From Publishers Weekly
In this account of the trial of controversial death row inmate Mumia Abu-Jamal, O'Connor, editor and publisher of crimemagazine.com, clearly lays out his case that Abu-Jamal should receive at least a new trial, if not complete exoneration. O'Connor asserts that Abu-Jamal was framed for the 1981 murder of police officer Daniel Faulkner because of a vendetta by Philadelphia mayor Frank Rizzo and the police due to Abu-Jamal's defense, as a journalist, of the cultish countercultural group MOVE. Relying heavily on court transcripts and prior books on the case, O'Connor shows what he sees as the judge's bias, troubled relations between Abu-Jamal and his defense lawyer and dubious statements by various witnesses. Abu-Jamal was convicted of first-degree murder and sentenced to death; later overturned, the sentence could still be reinstated pending a decision by the Third Circuit Court of Appeals. In the wake of Faulkner's widow's recent book alleging Abu-Jamal's guilt, it's difficult to be swayed entirely by O'Connor's arguments, but he makes a strong case that the investigation into Faulkner's murder deserves another look. (May)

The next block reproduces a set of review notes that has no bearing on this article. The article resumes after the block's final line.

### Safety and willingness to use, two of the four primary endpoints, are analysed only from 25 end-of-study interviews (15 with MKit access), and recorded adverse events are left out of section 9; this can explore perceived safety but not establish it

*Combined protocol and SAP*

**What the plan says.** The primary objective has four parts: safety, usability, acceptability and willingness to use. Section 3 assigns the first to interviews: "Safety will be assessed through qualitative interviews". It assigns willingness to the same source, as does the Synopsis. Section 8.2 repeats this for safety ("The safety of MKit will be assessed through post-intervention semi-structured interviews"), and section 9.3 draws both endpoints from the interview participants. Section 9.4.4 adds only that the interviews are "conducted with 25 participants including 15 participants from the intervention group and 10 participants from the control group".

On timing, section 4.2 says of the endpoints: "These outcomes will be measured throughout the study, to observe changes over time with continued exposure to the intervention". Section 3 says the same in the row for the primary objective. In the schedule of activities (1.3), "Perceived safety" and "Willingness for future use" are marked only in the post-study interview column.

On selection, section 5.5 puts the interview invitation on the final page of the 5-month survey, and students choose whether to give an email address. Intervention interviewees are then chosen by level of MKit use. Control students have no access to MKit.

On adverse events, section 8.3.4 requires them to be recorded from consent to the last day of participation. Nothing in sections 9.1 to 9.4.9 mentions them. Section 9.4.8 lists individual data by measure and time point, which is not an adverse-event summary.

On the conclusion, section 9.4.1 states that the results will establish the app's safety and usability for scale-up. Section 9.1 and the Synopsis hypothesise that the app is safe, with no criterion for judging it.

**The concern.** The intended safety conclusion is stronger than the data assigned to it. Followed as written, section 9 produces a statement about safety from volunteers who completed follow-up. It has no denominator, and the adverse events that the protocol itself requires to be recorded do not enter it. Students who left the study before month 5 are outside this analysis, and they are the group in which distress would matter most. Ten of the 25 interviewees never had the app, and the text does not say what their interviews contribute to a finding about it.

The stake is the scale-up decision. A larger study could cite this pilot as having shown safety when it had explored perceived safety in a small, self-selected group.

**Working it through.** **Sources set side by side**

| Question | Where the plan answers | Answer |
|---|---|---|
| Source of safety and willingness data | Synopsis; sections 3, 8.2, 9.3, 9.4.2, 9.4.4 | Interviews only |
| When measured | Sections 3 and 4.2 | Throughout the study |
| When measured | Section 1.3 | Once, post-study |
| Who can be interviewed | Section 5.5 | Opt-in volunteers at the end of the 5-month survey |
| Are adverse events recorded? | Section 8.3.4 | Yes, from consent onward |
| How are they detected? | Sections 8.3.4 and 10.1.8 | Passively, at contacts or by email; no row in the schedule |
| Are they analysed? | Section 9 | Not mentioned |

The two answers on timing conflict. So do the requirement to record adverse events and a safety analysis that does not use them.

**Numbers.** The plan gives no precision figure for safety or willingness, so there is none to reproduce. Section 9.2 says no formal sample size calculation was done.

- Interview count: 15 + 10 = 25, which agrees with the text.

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Journalist O’Connor reopens the story of internationally known death-row-inmate Abu-Jamal, a crime reporter convicted in Philadelphia in 1982 for killing police officer Daniel Faulkner. Fans of true crime and police-procedural mysteries will enjoy the sequential logic of O’Connor’s case as he provides background and context for his assertion that the 27-year-old “brilliant” and gentle Abu-Jamal was framed. As a teenager Abu-Jamal was arrested and beaten by police for protesting a George Wallace rally; a year later he joined the Black Panther Party, seen by the FBI’s J. Edgar Hoover as “the greatest threat to the internal security of the United States.” Closer to home were Philly’s then-mayor Frank Rizzo, the city’s concerted effort to neutralize a small radical movement called MOVE, and district attorney Lynne Abraham, “known as ‘The Queen of Death’ because of her zeal for seeking the death penalty.” Her prosecutors sent more than 100 Philly blacks to death row during her 16 years in office. A complex and compelling read that rivals established TV hits while tackling real-life injustice. --Whitney Scott